Have you ever envisioned a project, had it turn out just the way you wanted it, but it didn’t look the way you thought it would?
(There should be a “sh” in front of that ‘it’.)
Don’t get me wrong . . . I love this mirror I just painted. It turned out just the way I wanted it to . . . but yet, it didn’t.
Let me explain.
My mother adopted this mirror a few years ago when a friend of hers closed her hairdressing shop. Not knowing what she’d use it for or where it’d go, she had a frame built around it.
Whoever painted it used the most charming shade of Builder’s Gray.
And decided against protecting the glass while rolling the paint on, leaving these wonderful splatter spots. All.Over.The.Mirror.
As I was taping the glass I could’ve sworn I heard Marlon’s voice ask me why I was taping and covering the mirror when I could just come back later with a razor blade and clean it.
For all of the years we painted houses together, we always had that same discussion. I wanted the windows taped and papered. He preferred to come back afterwards and clean the glass.
It’s a small consolation, but I win all of the arguments now.
The original plan was to basecoat with bronze, which I did, and then stencil over it with a rusty barn red to match Mom’s fireplace ledge mantel.
Note: When painting with metallics, you’ll save a lot of time if you basecoat with a flat paint in a close shade to your metallics. For instance, I should’ve painted a light caramel brown before I painted the bronze. As it was it took me 4-5 coats.
That plan changed when she saw my Fall Leaf Runner that was tossed on top of my pile of “What Should I Do With This” fabrics.
She wanted leaves, not a stencil.
Ok. I can do leaves.
I can do leaves . . . but I never pass up an opportunity to overthink and complicate things.
I sketched a few patterns on paper but I couldn’t get the “look” of the pattern on the frame. I could’ve used chalk like I do on walls, but I remembered these waterbased markers.
I even did a test patch first, to make sure they’d wipe off with a damp towel.
A whole new world just opened up for me.
Waterbased markers are even better than pencil.
I mean, wiping away beats erasing any ol’ day.
Then I started painting over the pattern.
Or at least pretty close.
I wanted a ‘painterly’ look. Not a precise, symmetrical pattern. More loose and fluid.
After a couple of coats I had another brainstorm . . . or two.
What would turquoise look like with the reds and golds and bronzes?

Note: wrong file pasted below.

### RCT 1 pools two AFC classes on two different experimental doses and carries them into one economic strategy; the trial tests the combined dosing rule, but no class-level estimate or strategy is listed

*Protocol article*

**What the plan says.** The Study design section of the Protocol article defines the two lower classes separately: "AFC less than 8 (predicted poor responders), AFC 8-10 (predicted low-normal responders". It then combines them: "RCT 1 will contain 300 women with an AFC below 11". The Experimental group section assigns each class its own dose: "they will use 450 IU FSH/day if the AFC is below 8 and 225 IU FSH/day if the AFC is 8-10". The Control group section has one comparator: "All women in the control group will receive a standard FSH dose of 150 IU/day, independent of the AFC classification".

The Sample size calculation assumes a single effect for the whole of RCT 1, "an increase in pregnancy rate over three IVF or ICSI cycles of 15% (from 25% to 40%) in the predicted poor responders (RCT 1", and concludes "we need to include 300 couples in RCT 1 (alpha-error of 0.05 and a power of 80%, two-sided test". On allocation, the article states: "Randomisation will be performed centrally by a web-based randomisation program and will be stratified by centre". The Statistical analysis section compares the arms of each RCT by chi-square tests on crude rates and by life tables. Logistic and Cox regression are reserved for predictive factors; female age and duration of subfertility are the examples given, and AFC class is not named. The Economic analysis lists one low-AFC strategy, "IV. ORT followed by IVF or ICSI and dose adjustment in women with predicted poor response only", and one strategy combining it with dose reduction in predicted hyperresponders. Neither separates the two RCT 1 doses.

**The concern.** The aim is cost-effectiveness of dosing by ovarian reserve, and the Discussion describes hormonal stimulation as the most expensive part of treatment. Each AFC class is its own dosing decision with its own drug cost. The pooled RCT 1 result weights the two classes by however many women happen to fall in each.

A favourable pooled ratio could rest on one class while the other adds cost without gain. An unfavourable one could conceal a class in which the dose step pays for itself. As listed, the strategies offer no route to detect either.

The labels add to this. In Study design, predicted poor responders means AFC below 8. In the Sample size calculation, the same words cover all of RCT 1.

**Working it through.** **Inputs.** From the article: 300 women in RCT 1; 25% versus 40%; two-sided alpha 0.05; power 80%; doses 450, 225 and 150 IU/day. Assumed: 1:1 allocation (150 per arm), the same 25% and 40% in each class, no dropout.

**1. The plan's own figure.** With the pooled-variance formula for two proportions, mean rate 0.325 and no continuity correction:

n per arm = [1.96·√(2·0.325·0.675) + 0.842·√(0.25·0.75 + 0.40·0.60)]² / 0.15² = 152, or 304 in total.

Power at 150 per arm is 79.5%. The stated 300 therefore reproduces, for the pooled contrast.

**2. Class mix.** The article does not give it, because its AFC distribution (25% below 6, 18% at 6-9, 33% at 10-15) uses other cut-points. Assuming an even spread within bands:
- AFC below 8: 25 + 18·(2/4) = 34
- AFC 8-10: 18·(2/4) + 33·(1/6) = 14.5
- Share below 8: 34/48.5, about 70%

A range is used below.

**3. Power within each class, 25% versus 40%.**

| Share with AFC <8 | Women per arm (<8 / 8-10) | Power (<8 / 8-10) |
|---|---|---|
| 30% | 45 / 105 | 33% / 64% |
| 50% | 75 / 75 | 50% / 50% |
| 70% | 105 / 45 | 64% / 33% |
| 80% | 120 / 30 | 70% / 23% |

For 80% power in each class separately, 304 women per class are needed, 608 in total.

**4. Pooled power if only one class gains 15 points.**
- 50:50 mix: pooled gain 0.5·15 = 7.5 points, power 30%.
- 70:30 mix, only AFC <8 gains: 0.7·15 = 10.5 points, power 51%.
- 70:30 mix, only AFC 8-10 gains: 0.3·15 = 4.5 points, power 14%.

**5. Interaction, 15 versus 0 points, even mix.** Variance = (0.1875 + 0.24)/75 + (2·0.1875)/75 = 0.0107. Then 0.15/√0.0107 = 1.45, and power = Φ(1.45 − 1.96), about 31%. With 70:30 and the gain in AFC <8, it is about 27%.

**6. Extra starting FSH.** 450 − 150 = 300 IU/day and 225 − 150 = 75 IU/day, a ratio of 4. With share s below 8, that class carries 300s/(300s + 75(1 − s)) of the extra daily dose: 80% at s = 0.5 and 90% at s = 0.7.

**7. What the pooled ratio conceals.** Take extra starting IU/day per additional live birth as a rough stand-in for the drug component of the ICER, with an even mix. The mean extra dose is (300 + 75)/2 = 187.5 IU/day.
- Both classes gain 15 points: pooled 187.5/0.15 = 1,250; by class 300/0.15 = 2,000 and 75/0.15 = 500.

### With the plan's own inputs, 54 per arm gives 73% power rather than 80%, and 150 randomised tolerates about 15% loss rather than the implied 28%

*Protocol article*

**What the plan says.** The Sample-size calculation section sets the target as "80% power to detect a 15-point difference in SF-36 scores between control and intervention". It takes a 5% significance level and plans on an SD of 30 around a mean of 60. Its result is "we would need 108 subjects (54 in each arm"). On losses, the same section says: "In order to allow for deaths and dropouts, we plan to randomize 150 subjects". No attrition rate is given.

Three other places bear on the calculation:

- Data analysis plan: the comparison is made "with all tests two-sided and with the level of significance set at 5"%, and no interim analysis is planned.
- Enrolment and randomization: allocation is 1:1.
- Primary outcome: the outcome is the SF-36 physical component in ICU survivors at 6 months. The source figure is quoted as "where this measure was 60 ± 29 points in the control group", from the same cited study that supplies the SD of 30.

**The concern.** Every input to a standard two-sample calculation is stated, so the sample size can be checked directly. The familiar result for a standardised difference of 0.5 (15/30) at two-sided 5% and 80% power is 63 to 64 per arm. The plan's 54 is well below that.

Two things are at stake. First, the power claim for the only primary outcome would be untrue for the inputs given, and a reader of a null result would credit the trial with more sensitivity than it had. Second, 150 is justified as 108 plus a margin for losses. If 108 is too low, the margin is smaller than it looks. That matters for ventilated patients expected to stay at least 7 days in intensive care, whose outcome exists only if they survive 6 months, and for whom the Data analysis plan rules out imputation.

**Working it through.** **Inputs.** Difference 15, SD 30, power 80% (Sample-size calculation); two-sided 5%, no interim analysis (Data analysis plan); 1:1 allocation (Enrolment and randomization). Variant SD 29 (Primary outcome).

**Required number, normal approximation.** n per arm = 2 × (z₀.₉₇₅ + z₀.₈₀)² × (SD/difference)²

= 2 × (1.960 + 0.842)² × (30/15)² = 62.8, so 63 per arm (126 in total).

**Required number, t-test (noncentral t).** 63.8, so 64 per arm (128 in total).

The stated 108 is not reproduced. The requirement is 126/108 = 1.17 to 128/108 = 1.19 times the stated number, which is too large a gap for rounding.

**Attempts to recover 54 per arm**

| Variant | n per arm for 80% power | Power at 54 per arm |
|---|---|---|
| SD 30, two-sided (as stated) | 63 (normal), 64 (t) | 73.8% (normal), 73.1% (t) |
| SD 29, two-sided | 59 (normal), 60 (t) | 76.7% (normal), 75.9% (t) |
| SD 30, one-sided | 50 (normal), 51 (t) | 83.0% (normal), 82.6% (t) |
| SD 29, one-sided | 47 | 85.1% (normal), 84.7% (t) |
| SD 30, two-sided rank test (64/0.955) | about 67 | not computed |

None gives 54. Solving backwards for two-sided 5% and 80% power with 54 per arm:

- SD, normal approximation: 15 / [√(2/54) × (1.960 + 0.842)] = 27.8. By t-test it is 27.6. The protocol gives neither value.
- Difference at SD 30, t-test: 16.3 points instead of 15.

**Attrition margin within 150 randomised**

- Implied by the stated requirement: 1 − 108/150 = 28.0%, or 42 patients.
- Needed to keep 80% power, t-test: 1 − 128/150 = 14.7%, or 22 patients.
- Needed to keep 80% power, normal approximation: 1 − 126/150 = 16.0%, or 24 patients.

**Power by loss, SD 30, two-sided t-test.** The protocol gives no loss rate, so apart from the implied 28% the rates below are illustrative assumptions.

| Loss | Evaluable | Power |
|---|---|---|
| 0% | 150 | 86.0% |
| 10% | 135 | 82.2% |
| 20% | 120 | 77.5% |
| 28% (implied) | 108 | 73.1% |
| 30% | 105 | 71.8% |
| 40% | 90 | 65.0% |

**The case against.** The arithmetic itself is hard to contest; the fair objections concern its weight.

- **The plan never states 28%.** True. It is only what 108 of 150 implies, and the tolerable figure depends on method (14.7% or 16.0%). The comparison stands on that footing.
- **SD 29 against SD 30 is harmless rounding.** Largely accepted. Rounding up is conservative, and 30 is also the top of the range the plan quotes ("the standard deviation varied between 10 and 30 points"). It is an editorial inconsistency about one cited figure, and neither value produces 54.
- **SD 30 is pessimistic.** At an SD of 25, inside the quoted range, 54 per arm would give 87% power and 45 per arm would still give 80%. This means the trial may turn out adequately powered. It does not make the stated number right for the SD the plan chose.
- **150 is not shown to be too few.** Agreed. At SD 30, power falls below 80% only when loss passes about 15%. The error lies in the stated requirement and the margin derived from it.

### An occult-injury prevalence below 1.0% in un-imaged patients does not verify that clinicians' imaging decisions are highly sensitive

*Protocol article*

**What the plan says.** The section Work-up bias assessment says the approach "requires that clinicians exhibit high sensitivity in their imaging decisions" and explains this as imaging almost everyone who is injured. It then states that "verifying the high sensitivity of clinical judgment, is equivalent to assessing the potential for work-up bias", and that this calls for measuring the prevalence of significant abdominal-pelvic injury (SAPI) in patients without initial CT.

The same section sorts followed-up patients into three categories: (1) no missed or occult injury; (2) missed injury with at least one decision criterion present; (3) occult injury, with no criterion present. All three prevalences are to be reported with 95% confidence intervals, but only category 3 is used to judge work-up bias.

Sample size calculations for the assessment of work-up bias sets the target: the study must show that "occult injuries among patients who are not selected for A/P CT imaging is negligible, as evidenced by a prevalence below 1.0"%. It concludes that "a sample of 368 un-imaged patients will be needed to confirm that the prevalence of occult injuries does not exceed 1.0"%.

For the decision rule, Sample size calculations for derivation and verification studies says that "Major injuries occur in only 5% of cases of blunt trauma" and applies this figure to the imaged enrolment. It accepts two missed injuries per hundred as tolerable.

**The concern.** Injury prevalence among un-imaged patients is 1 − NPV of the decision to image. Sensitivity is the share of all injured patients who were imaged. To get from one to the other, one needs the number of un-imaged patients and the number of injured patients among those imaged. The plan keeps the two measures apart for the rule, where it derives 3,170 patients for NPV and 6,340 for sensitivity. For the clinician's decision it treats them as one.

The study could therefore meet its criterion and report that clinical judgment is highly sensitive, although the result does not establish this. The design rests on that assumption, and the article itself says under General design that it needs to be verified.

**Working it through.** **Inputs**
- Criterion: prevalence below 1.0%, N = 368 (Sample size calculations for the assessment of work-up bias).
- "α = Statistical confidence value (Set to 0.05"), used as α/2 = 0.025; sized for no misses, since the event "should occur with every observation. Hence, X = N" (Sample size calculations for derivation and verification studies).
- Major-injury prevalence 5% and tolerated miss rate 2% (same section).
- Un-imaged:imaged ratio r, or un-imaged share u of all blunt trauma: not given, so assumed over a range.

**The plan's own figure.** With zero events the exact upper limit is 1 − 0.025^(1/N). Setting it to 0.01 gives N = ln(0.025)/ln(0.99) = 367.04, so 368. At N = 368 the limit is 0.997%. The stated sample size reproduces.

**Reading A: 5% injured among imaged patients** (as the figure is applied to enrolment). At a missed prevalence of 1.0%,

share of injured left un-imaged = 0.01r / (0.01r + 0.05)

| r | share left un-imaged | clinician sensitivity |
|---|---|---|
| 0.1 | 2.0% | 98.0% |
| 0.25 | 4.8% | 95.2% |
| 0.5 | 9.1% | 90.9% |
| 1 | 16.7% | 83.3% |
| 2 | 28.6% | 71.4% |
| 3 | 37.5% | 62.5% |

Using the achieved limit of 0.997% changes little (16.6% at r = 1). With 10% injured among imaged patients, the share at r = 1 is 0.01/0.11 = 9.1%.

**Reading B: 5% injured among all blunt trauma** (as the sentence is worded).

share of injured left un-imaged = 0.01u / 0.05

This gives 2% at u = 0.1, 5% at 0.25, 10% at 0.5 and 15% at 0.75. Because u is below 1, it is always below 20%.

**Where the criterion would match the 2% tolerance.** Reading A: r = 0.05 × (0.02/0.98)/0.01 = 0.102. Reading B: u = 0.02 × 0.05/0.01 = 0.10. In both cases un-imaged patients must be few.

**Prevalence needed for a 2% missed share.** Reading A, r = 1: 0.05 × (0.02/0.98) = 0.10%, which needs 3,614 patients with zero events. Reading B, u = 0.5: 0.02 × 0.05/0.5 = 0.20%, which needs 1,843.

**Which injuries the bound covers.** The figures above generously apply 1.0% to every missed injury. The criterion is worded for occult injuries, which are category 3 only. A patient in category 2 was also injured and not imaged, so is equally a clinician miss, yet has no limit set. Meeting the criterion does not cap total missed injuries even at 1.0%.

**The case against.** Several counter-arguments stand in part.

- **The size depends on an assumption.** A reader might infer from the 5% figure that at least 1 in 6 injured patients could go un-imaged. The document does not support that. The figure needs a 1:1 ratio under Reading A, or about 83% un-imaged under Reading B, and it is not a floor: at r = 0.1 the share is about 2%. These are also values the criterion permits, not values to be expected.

Enter my new BFFs, the waterbased markers again.
Oh, btw, I got mine at Michael’s but you can get them thru Amazon too. If you get them, just remember that they’ll wash off with water so if you’ll have to seal your next masterpiece. Unless you use them for sketching patterns, of course.
The other brainstorm . . . metallic paint over the flat paint. Bronze – the same color as the frame’s basecoat – went over the barn red.
It wound up looking like copper, which was cool because Mom has copper accents in her living room.
I was on a roll, I tell ya . . . . or so I thought.
For the leaves I used an orange pearl but it really didn’t look much different than the bronze.
It’s hard to get a photograph of the sheen the metallics give but it’s really, really pretty.
So if a little is good . . .
. . . a lot is better, as in glitter paint. Dots of glitter on the turquoise and touches of sparkle on each leaf’s vein.
Metallic, pearl and glitter. Absolutely love it.
I’m not kidding, we were nearly giddy, we loved this mirror so much.
Our friend and her son moved the mirror upstairs to Mom’s living room for us.
And then I saw it . . . the error of my thinking.
Big mirror with little scrolls and little leaves framing it is absolutely lost on top of red brick.
The mirror itself is great. It opens up the space, brightens that dark corner and does exactly what we wanted it to do.
But the pretty pearly, metallic-y, glittery frame . . .
No one will see the glistening turquoise sparkles.
Or the teeny tiny red glittered leaf veins.
We’re so happy with the frame, there’s no way I’d paint over it.
And forget about moving it to a different wall. They’re all spoken for and this mirror fits perfectly on the fireplace ledge.
So there it’ll live, sparkling away.
That’s okay. I like to get up close and visit it from time to time. Because, everybody knows . . .
Glitter Makes You Smile!
Ever painted something that turned out fine but didn’t look the way you wanted it to? Or any other decorating mishap, not just paint.